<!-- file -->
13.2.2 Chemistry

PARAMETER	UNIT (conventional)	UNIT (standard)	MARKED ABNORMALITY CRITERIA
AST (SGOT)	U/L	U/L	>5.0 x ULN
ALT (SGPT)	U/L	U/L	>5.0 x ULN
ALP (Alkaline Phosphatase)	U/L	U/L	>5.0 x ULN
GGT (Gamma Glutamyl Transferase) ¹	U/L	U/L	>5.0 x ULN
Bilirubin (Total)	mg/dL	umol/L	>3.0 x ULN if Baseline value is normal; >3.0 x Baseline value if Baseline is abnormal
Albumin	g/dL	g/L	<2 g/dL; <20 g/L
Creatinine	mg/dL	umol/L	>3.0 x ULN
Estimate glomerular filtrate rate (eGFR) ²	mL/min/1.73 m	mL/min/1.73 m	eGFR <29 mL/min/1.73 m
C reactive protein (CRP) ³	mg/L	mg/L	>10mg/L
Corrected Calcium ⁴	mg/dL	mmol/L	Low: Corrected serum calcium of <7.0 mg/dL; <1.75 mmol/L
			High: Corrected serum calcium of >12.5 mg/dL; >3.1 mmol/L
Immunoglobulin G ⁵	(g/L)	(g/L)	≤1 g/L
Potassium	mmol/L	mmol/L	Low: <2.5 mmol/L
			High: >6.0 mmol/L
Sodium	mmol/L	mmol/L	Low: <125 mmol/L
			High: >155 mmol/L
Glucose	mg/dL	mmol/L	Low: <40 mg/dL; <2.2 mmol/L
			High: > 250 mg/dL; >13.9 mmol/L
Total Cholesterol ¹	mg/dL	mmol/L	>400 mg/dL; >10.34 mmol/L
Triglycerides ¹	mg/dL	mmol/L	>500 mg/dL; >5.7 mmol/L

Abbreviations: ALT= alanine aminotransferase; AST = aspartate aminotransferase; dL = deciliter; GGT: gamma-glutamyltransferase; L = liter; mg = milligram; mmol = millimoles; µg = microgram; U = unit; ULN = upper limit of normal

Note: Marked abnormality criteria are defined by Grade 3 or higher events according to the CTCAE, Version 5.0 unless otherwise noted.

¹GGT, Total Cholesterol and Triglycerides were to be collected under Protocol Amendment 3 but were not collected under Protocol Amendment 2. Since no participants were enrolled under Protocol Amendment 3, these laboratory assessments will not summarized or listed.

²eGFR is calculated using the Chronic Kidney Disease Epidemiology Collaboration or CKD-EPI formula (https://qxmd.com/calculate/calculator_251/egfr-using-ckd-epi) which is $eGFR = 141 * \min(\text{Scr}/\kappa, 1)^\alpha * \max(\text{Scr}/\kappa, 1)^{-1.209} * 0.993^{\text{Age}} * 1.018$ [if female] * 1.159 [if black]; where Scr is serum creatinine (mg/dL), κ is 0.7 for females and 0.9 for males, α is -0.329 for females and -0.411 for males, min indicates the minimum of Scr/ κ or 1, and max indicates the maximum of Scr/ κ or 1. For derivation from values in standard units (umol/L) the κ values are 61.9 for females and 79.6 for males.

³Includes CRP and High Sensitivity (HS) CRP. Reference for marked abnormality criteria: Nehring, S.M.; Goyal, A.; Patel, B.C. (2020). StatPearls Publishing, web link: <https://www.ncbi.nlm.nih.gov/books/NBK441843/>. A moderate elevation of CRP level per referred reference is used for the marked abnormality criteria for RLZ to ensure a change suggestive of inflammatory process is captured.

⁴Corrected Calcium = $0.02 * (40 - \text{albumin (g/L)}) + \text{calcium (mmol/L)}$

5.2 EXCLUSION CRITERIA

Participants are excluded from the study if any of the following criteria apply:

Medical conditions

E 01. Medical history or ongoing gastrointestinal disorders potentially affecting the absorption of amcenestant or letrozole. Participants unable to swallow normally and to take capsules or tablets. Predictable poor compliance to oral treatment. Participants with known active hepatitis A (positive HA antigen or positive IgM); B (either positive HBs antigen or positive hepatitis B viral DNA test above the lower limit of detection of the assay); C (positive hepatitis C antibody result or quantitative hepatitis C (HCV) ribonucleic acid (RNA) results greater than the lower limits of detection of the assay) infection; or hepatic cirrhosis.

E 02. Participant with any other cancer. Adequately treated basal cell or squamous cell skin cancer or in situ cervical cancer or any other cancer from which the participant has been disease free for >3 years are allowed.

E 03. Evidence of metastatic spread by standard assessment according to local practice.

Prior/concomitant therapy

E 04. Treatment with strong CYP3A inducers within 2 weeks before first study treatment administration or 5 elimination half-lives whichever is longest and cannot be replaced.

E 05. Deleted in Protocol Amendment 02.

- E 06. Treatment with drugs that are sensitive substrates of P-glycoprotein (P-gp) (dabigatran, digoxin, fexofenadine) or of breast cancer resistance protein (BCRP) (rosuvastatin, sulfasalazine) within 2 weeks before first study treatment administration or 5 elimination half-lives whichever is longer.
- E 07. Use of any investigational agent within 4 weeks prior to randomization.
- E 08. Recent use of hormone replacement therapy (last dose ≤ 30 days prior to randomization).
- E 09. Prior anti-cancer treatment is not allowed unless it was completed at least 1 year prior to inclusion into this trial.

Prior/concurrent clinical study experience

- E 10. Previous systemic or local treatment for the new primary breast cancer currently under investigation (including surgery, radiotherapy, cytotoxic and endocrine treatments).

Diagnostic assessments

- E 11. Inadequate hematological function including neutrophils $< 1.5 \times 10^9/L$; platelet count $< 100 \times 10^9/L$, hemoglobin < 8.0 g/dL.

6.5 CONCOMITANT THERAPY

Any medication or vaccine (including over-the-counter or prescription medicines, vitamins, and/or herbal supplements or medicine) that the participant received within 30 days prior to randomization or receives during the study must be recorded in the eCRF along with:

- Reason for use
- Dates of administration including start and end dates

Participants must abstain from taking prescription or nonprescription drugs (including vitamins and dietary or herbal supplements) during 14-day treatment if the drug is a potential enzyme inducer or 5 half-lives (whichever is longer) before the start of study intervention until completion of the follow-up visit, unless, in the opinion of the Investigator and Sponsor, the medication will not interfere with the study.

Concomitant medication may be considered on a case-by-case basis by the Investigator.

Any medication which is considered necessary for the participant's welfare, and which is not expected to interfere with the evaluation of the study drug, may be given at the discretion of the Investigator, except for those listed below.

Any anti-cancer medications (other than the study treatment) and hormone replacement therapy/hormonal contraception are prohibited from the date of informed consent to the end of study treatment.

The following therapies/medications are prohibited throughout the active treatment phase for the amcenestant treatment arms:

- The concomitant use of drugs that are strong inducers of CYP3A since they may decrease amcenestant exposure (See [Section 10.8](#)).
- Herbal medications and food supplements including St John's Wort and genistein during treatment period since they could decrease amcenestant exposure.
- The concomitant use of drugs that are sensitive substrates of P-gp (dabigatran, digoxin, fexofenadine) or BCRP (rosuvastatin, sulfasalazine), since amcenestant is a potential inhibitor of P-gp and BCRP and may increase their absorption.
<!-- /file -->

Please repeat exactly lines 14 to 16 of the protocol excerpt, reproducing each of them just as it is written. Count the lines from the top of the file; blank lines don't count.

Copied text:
Immunoglobulin G ⁵	(g/L)	(g/L)	≤1 g/L
Potassium	mmol/L	mmol/L	Low: <2.5 mmol/L
			High: >6.0 mmol/L